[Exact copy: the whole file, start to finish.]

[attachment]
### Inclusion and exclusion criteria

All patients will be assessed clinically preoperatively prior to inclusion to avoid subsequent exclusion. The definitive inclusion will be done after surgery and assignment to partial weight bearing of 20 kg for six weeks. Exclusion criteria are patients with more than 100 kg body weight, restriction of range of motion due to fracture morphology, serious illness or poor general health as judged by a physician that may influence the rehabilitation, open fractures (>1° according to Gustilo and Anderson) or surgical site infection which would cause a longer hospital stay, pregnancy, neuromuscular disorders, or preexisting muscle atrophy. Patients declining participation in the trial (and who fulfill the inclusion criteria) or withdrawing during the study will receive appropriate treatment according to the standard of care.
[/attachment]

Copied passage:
### Inclusion and exclusion criteria

All patients will be assessed clinically preoperatively prior to inclusion to avoid subsequent exclusion. The definitive inclusion will be done after surgery and assignment to partial weight bearing of 20 kg for six weeks. Exclusion criteria are patients with more than 100 kg body weight, restriction of range of motion due to fracture morphology, serious illness or poor general health as judged by a physician that may influence the rehabilitation, open fractures (>1° according to Gustilo and Anderson) or surgical site infection which would cause a longer hospital stay, pregnancy, neuromuscular disorders, or preexisting muscle atrophy. Patients declining participation in the trial (and who fulfill the inclusion criteria) or withdrawing during the study will receive appropriate treatment according to the standard of care.